How fine dining and takeaway have started to get on together


“Gone are the days of stiff formal service”


Britain’s evolution as a foodie nation is set to hit another stage in 2017, where the distinctions between fine dining and fine fast food continue to lessen, bringing different strands of the restaurant world closer together.


There are hints of this everywhere. In the 2015 film Burnt, in which Bradley Cooper plays a fine dining chef making a comeback, he spends part of the time eating his way through London’s backstreets. One of the purposes is to identify talented chefs in the foodstalls to recruit for his kitchen. This doesn’t seem unrealistic and it reflects accurately how different levels of cooking are nowadays taken equally seriously, in a way in which they simply were not in the past.


You can see this in how investors are choosing to back fast food restaurants of a sort we have never seen before. Take Hipchips, a “crisp restaurant” that opened in London’s Soho in October. At first hearing this might sound like a parody but it is much more than that. The menu lets you choose the type of potato and the point of the place is not just the “crisps” but the dips provided to go with them. These are both savoury (veggie ceviche, katsu curry, smoky cheese fondue) and sweet (chocolate praline, lemon tart, crème brulee). All of it is designed to appeal to foodies. Yes, it is a crisp restaurant but it is rather more than that too. One suspects that the “crisp restaurant” publicity campaign was a clever marketing understatement. It seems to have worked very well.


Relaxed style


At the other end of the culinary firmament, grand dining is also changing. It’s not that it has gone downmarket – perish the thought – but it has become more relaxed. Nowhere is this more evident than in Marcus Wareing’s Michelin two-star restaurant at the Berkeley Hotel.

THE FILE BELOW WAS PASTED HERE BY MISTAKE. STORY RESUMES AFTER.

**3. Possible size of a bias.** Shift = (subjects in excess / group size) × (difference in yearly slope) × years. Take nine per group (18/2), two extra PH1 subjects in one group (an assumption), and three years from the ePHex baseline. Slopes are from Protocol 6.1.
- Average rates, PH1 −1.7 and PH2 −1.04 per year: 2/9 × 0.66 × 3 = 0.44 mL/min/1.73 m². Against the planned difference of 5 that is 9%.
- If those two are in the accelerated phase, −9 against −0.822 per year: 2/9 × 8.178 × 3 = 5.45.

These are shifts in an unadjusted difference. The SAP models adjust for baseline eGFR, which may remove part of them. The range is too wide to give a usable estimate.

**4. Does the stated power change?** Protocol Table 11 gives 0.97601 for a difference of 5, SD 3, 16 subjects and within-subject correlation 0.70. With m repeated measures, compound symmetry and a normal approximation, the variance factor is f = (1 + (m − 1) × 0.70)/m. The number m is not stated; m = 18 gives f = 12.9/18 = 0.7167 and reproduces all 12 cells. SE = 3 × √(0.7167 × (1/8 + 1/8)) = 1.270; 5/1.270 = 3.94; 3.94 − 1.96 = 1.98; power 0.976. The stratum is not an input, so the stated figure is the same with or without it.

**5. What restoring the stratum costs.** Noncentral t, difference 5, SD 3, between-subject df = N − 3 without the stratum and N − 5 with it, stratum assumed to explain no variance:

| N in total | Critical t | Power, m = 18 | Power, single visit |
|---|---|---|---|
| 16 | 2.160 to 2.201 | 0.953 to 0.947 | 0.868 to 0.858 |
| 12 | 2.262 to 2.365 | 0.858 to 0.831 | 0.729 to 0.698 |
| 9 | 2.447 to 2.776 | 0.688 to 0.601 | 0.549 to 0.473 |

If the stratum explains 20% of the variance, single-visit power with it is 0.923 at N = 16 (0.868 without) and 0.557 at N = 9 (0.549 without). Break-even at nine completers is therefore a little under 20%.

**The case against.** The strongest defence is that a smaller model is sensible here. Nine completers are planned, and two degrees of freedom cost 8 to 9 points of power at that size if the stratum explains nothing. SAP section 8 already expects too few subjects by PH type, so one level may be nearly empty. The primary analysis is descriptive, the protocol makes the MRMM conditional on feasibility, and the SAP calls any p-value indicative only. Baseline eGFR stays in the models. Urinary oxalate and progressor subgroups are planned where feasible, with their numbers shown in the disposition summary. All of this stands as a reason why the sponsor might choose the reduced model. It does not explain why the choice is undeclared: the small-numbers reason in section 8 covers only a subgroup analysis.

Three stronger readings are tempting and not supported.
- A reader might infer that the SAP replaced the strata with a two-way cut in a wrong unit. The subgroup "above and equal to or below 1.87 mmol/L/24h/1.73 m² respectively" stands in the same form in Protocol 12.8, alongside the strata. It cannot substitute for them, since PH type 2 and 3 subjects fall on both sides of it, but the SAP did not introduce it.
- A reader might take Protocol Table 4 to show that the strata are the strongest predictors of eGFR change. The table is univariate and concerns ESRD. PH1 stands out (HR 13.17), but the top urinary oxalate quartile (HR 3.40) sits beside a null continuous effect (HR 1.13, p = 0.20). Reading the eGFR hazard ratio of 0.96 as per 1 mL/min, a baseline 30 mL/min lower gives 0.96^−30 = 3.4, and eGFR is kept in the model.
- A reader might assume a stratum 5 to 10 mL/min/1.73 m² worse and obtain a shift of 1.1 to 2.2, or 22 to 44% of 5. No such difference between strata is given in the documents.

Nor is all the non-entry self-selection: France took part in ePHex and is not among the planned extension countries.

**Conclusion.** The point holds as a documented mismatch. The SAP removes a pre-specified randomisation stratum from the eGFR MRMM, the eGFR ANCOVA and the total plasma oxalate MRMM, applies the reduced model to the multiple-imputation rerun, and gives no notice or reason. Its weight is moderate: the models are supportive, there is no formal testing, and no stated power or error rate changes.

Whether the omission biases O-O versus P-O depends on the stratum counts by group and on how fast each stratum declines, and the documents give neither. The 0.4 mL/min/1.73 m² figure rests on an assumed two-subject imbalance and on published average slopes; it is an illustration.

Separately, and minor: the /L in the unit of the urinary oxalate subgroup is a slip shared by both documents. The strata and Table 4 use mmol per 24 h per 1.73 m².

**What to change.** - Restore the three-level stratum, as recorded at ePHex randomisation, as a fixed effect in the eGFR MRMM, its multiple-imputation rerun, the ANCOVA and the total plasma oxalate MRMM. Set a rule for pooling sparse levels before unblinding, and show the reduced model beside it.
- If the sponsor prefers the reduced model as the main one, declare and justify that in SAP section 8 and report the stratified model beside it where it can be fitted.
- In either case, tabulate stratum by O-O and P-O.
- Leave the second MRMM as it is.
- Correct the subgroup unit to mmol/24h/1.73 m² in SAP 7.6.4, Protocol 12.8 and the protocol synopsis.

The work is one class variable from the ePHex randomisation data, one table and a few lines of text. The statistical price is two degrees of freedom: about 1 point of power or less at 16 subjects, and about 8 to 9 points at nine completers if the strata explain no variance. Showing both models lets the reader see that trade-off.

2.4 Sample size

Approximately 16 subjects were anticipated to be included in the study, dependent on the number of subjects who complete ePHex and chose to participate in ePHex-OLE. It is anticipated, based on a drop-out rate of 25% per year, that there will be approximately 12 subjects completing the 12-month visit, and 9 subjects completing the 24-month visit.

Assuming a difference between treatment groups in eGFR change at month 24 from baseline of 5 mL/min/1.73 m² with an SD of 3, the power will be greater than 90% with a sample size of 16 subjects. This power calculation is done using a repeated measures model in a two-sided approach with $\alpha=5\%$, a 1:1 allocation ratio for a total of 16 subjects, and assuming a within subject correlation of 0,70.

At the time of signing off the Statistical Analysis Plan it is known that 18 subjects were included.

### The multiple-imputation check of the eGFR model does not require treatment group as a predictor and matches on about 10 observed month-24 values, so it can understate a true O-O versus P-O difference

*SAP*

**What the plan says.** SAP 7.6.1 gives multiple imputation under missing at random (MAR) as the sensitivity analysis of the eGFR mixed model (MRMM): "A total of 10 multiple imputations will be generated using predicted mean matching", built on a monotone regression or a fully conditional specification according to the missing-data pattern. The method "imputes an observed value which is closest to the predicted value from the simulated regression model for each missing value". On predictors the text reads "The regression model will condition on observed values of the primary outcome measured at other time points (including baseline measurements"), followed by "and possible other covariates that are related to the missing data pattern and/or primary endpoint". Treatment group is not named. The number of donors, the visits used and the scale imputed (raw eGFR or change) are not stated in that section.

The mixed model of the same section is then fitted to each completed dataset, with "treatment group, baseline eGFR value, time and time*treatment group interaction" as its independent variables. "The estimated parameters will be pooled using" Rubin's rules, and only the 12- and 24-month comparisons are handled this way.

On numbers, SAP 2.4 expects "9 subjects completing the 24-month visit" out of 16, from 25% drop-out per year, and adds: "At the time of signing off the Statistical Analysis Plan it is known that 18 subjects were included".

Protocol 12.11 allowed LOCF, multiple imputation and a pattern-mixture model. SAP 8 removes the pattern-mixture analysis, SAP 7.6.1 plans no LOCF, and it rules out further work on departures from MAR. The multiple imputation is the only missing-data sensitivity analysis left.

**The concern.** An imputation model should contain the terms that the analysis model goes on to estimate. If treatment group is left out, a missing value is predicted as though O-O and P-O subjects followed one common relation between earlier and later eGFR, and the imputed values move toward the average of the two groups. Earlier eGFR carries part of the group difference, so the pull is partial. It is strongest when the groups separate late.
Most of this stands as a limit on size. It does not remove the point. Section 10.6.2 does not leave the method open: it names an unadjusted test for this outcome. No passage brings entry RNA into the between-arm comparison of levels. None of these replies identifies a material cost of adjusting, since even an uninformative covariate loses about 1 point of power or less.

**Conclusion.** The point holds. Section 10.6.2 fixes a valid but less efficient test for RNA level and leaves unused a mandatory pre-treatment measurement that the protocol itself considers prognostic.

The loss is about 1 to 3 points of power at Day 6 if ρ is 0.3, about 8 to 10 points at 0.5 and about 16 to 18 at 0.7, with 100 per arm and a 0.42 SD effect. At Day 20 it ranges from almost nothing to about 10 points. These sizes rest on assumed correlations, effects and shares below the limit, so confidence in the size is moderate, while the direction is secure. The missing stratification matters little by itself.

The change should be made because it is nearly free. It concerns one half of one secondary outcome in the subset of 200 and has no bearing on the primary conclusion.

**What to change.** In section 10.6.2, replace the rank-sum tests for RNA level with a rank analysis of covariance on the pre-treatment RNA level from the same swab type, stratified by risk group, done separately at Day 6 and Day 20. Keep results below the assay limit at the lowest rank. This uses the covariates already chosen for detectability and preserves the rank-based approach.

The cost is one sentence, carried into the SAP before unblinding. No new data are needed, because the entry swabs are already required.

Formally highly formal, Wareing took a decision on the restaurant’s last refurbishment to introduce a far more relaxed style.


He says: “I think really fantastic restaurants will continue to open, but they will be dressed up in a new and different way – being more relaxed than ever before.” This doesn’t mean that the level of cooking will change – indeed the demand for top notch quality is unabated, as the Soho crisp restaurant demonstrates.


Wareing says: “Top end dining is still detailed and intricate, it is just presented in a very different way. For instance the staff are now more relaxed than ever before, they are showing their personality more and engaging with customers in a much more personable way. Gone are the days of stiff formal service. It is much more personable now.”


Customer demand


Part of all this is simply down to customer demand, the so-called DIFM (‘do it for me’) culture which leads diners to be less and less patient with anything they do not want. It seems a long time since the 1990s, when the star chefs ruled their dining rooms with strict policies and acidic tongues.


This trend has even affected the world of takeaway, which has been transformed by delivery services such as Deliveroo, which make sure that customers can get restaurant quality food at home.


Deliveroo’s place in the UK’s food culture has been firmly established since it was set up by a former investment banker in 2013. Today it is not just operating in London but all over the UK, even making a mark in cities such as Exeter, where the local paper has run stories on how Deliveroo’s uniformed couriers congregate in one part of the city centre awaiting orders.


It is all part of the Britain’s diverse and ever-developing food culture, a culture that is competitive but can offer big rewards for canny investors.


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